Dimple Dell zoning proposal stirs up residents

Sandy • City planning commissioners and community members have debated a code amendment that would affect land development around Dimple Dell Park, ultimately recommending a mandatory overlay zone on all new development on a 4-2 vote.

Dimple Dell is a 644-acre natural area with horse, bike and foot trails.

A committee drafted the original plan presented to the commission Thursday that would create a new overlay zone around the park, calling for bigger setbacks of 20 to 30 feet, and allow a cluster development to be built on five acres of land. Commissioners approved only the overlay zone, with that recommendation now headed to the city council for consideration. In the face of significant opposition, commissioners didn't vote on the cluster proposal.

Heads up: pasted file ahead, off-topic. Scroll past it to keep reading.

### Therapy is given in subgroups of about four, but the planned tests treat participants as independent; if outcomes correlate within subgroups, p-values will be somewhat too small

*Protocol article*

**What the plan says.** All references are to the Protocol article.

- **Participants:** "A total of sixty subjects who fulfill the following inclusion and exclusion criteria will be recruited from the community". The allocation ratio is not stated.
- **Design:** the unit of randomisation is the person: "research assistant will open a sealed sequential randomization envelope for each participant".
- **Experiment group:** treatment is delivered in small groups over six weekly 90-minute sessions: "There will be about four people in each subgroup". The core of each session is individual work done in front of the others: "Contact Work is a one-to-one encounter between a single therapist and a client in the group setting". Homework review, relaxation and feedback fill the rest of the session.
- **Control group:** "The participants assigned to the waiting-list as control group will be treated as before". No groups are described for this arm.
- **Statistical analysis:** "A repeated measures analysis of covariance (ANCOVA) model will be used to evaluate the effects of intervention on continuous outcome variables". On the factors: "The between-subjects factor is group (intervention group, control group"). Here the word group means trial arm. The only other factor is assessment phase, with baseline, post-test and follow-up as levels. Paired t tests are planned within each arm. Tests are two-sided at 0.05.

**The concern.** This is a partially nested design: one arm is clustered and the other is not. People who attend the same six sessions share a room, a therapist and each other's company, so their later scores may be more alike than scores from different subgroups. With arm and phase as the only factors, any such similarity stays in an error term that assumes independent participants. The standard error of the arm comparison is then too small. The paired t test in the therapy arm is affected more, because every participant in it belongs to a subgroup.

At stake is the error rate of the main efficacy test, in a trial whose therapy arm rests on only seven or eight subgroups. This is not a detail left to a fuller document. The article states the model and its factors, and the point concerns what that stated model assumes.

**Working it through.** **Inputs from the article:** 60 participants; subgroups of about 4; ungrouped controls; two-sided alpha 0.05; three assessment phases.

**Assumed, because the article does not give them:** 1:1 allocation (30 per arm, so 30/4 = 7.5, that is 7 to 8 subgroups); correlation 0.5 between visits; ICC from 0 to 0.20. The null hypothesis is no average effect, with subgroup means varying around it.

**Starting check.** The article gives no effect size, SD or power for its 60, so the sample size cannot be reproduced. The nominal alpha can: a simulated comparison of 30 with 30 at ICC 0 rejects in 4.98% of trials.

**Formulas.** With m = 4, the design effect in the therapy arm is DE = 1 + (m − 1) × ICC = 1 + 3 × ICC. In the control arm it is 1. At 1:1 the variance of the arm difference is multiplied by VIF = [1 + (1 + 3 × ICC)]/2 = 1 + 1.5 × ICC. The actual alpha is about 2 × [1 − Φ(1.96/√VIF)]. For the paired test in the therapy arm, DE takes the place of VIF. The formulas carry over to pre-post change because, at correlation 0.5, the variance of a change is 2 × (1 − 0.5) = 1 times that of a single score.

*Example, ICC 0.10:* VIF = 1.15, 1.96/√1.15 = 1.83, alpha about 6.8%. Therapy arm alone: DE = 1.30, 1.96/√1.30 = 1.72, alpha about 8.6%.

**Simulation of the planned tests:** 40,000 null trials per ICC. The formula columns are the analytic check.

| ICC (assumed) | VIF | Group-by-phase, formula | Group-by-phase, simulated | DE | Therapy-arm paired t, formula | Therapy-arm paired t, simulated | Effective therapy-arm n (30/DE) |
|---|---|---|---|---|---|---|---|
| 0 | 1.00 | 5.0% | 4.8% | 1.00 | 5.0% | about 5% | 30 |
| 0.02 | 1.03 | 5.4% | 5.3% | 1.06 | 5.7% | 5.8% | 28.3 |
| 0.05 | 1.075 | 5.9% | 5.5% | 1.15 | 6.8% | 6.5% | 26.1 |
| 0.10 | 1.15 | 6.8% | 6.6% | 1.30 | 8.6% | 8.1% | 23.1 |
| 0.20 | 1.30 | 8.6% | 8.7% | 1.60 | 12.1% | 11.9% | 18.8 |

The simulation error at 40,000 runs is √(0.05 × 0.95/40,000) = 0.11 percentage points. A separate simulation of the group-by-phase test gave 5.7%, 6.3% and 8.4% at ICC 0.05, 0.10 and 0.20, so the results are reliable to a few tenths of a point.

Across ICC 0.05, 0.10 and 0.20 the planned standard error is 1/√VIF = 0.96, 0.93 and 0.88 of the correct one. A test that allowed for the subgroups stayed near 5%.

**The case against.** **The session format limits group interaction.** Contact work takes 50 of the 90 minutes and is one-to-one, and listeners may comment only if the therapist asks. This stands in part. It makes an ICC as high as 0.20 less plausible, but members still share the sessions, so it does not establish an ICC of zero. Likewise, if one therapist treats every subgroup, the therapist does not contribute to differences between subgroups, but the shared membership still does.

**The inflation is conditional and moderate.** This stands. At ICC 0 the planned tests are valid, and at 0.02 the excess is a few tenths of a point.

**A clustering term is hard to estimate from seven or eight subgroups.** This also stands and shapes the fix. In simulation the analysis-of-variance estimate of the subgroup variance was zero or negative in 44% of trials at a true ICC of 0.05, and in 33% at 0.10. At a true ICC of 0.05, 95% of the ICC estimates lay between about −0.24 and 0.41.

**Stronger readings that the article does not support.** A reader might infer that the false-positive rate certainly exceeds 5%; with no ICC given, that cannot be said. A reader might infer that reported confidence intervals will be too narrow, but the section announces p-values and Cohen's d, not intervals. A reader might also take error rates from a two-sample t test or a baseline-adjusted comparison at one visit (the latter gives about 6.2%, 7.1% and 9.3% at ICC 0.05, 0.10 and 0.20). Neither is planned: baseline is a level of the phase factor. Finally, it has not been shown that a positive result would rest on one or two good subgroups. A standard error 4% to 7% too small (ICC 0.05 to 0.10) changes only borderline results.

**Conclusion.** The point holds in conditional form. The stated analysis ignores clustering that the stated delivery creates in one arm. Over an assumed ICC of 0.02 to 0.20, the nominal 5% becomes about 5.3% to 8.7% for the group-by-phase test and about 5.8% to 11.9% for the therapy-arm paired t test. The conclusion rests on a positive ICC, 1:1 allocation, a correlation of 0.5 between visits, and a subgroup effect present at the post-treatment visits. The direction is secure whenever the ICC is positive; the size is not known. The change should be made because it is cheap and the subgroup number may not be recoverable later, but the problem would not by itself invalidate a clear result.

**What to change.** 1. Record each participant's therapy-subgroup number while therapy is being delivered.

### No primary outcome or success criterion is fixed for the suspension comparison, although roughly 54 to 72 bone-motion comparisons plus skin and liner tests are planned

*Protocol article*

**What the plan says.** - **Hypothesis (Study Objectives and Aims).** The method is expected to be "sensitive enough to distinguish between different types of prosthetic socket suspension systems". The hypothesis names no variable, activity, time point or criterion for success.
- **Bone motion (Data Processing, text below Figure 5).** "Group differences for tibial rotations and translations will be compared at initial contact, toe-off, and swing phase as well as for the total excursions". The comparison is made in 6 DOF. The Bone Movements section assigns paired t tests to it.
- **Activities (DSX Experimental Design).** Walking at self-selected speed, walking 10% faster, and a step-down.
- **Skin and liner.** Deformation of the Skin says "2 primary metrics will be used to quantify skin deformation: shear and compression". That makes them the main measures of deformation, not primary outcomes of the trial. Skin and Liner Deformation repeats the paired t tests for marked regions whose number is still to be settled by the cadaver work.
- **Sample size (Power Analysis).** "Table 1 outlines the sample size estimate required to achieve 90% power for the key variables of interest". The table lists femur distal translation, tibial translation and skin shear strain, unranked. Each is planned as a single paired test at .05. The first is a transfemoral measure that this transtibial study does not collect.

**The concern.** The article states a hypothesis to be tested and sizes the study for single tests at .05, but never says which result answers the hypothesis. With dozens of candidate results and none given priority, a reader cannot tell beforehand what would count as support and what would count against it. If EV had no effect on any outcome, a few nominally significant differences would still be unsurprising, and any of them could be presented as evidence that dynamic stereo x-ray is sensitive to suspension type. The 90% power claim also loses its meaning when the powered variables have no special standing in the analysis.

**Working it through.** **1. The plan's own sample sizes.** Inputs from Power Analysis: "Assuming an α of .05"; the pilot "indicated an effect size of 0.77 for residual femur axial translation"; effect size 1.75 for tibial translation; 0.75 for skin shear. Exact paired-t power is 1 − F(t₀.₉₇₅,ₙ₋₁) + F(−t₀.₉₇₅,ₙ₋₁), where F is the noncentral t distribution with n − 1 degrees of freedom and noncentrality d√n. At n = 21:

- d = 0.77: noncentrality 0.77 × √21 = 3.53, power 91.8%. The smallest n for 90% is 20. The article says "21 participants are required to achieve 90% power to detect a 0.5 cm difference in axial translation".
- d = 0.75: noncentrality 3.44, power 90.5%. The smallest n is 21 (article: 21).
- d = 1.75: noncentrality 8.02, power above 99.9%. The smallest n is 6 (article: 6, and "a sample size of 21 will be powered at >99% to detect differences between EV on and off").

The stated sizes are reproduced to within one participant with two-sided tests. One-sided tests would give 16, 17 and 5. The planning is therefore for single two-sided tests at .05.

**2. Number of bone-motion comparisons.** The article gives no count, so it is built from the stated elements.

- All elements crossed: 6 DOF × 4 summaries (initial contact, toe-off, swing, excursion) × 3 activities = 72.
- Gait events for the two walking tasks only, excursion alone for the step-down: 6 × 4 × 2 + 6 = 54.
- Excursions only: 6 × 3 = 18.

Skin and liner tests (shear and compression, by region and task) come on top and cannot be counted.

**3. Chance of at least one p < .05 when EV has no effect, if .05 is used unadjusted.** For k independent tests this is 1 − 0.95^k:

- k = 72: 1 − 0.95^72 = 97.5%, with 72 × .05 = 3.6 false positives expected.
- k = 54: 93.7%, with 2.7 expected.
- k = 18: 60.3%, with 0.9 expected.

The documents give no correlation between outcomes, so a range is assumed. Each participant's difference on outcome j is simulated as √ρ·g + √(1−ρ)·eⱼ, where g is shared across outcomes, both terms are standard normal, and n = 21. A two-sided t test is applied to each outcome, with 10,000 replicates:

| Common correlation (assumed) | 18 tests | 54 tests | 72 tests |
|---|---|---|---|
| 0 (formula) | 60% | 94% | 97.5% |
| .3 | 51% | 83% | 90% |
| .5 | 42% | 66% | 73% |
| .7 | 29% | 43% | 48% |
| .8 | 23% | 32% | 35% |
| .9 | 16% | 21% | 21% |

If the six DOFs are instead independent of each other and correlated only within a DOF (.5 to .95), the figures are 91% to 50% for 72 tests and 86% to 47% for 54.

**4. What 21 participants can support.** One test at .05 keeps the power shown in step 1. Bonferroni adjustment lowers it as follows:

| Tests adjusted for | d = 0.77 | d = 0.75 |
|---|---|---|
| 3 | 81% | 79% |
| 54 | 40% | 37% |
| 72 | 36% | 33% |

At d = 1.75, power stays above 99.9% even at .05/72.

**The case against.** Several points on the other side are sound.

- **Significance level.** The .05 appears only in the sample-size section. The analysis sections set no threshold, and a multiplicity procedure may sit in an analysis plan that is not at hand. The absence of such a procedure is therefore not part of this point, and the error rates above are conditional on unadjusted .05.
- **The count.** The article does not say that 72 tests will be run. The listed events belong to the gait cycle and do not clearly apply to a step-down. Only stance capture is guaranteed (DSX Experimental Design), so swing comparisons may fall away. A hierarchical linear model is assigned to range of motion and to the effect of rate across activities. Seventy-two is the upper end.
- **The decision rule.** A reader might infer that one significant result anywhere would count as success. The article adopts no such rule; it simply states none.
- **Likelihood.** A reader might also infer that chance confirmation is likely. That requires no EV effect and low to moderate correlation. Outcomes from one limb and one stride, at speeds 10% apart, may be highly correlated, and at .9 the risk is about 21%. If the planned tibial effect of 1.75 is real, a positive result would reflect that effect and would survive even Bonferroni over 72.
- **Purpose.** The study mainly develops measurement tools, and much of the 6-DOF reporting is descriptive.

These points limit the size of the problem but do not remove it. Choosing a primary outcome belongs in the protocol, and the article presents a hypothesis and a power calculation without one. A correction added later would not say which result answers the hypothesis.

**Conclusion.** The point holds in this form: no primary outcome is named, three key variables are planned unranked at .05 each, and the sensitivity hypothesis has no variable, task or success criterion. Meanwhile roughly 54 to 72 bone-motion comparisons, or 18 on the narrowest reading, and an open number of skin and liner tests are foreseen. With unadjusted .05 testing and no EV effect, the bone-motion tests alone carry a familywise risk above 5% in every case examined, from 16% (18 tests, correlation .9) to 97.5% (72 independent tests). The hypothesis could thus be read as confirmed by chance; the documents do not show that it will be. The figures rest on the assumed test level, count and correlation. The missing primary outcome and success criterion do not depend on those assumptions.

The cluster development of 15 houses, would have required 30 percent of the land to be open space.

Currently there is no law preventing building at the bottom of the park, which is private property, Commissioner Doug Haymore clarified.

Brian McCuistion, the Sandy zoning administrator who presented the item, noted that a financial review found that a cluster division would not be profitable. Commissioners stipulated that even if a cluster development were approved, it would not likely be built.

Commission member Nancy Day was on the drafting committee and said the panel had two goals: protecting the park and protecting the community without infringing on individual rights.

Community members, however, opposed the cluster proposal. They urged the commission to reject it and to leave the rules as they are to protect the park and the culture of the area. Several people noted that Dimple Dell is an exclusive community that residents joined when they bought homes and property. Allowing one cluster development would start a "cluster domino effect," warned one resident.

Resident Nancy Workman suggested the commission take time to re-draft the proposal because it was difficult to grasp.

Commission members said they sought to find a balance, allowing only appropriate development but not being too restrictive.